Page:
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Legislation Introduced to Help Protect JCCs, Non-Profits

HR 1486 Will Authorize the Non-Profit Security Grant Program
Mar 10, 2017
Legislation

(WASHINGTON) – Rep. Bennie G. Thompson (D-MS), Ranking Member of the Committee on Homeland Security, introduced the Securing American Non-Profit Organizations Against Terrorism Act of 2017 (H.R. 1486) to ensure that non-profits across the country that are at risk of terrorism have the Federal support needed to stay safe.  In just the first three months of 2017, there have been a spate of threats against 71 of the nation’s 151 Jewish Community Centers, five Anti-Defamation League locations, and several Jewish day schools located in 32 states.                                                                                                      

H.R. 1486 would authorize $30 million in grants for non-profits that the Department of Homeland Security deems to be at risk of a terrorist attack.  These funds could be used for security equipment, physical security and cybersecurity training, target hardening, terrorism awareness, or employee training. 

Ranking Member Thompson introduced this legislation to address the increase in threats to certain non-profit organizations across the country.  The recent uptick in threats against Jewish non-profit organizations reflects a recent trend of ideologically-based threats of violence against non-profit organizations located in communities large and small across the United States.   For example, there was a 2015 mass shooting of black parishioners at Emanuel African Methodist Episcopal (AME) Church in Charleston, South Carolina, a 2014 shooting at a Jewish Community Center outside Kansas City, and a 2012 shooting at a Sikh temple in Milwaukee.  In recent months, in addition to the frightening escalation of terrorist threats against Jewish institutions, an armed masked man was detained after protesting outside a Bozeman Montana Islamic Center; a letter received in South Carolina threatened a repeat of the Charleston Shooting; a dead pig was dropped at the Islamic Center of Lawton, Oklahoma;  and “Heil Trump,” a swastika, and a gay slur were spray-painted on St. David’s Episcopal Church in Bean Blossom, Indiana.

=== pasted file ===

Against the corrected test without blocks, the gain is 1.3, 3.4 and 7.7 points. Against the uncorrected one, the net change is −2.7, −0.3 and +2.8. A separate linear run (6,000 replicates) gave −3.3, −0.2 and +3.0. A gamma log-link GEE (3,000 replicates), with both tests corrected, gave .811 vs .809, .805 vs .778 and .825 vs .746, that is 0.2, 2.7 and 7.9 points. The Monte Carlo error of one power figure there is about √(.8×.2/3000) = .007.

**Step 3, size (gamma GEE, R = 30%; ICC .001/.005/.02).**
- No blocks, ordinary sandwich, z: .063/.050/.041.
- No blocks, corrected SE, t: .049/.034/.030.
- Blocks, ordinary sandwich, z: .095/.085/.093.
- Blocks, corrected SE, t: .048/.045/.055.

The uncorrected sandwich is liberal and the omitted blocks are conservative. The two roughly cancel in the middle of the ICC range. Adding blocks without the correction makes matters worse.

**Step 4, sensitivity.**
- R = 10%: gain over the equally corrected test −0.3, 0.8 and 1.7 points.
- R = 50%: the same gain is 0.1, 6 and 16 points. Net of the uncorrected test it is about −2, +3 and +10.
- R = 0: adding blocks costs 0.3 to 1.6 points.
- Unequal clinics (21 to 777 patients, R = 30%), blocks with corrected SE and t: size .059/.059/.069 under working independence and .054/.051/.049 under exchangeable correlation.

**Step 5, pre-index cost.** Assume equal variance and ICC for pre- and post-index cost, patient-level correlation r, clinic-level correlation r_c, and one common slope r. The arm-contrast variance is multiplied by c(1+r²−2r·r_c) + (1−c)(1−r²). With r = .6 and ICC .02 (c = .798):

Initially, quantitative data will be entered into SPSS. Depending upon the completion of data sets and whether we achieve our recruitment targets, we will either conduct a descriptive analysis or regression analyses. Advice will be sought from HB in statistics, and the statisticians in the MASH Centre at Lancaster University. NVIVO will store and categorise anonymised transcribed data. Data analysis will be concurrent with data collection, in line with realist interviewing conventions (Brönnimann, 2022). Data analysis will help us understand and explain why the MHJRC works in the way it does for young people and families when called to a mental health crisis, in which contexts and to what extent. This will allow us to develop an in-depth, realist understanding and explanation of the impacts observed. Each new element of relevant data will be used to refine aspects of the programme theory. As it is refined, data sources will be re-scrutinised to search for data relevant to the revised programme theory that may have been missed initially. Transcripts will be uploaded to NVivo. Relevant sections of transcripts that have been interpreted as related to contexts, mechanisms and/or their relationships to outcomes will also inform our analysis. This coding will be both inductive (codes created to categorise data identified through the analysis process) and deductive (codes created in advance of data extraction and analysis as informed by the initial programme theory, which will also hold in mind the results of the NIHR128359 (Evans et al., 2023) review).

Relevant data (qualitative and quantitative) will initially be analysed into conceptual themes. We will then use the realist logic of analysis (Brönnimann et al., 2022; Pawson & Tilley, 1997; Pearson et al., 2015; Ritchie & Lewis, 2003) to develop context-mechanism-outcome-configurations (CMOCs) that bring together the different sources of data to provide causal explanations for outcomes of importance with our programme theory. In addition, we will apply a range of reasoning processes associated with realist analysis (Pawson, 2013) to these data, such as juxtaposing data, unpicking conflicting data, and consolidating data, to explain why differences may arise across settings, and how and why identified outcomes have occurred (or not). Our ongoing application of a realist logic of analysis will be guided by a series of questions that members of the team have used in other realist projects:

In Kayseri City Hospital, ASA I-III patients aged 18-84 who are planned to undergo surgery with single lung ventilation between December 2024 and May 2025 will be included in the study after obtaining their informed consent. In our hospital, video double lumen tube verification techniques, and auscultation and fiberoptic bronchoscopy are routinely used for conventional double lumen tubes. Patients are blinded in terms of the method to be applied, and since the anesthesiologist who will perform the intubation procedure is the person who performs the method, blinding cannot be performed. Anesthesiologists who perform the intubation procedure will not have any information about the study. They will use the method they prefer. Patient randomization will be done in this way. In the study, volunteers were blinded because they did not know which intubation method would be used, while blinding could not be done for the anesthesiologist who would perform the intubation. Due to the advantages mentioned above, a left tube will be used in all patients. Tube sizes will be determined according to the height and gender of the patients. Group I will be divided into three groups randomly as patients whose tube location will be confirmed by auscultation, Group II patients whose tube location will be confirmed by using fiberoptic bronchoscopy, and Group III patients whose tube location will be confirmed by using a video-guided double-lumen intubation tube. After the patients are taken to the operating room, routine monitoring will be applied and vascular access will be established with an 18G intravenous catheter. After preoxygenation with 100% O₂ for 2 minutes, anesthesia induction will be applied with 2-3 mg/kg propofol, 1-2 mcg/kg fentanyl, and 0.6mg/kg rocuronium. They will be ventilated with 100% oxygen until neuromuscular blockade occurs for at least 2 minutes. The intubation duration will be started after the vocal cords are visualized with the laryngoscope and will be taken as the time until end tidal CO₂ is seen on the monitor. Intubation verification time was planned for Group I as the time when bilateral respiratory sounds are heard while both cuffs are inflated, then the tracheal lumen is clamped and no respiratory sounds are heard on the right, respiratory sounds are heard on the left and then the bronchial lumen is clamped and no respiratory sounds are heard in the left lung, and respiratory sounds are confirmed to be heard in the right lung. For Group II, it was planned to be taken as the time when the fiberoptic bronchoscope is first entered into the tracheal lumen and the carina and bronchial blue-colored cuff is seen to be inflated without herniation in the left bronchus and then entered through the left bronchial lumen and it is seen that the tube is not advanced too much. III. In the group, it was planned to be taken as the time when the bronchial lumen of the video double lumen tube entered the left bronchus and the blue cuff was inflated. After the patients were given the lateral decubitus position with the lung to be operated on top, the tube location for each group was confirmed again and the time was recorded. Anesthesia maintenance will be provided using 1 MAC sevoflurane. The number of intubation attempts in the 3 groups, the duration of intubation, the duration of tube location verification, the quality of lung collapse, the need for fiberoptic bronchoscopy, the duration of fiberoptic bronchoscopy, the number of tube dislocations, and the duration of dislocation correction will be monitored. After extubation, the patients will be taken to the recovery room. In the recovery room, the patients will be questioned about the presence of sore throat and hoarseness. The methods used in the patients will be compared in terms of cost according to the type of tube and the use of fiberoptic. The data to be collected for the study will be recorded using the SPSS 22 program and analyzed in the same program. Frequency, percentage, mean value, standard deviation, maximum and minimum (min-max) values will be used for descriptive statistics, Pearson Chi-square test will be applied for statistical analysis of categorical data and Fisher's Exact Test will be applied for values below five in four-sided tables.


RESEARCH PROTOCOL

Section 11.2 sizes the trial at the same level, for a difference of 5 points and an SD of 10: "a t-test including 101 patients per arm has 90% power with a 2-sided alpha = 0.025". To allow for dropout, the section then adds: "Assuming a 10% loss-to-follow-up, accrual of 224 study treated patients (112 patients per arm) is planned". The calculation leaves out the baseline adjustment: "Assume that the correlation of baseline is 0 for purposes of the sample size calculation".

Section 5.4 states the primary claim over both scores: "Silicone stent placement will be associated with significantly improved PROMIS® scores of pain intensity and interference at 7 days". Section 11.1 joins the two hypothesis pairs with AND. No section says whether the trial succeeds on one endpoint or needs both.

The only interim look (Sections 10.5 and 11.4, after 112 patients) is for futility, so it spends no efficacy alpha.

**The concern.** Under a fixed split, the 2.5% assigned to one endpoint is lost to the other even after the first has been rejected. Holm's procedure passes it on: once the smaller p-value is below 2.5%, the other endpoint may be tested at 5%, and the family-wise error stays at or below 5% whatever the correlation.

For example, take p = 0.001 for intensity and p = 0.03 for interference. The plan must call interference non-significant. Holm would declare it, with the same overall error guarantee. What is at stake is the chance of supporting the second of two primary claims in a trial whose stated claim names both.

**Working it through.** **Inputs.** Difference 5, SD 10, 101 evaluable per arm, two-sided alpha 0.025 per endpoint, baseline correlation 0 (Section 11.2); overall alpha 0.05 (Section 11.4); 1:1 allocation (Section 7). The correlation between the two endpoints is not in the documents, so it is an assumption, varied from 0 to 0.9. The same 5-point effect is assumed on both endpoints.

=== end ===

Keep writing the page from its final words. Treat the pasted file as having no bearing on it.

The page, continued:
Congressman Thompson released the following statement on the bill:

“In recent years, we have seen a disturbing uptick in threats, harassment, and, in some cases, violence against non-profit organizations in communities across America.  This is an unprecedented threat fueled by terror and hate.  We owe it to our constituents to do all we can to protect community centers and non-profit organizations that allow Americans to safely congregate, worship, or engage in other community activities.  I introduced this bill to ensure the non-profits in communities big and small can access the resources necessary to make their facilities safe and serve the public.”    

Link to Fact Sheet

Link to legislation (H.R. 1486)

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Media contact: Adam Comis at (202) 225-9978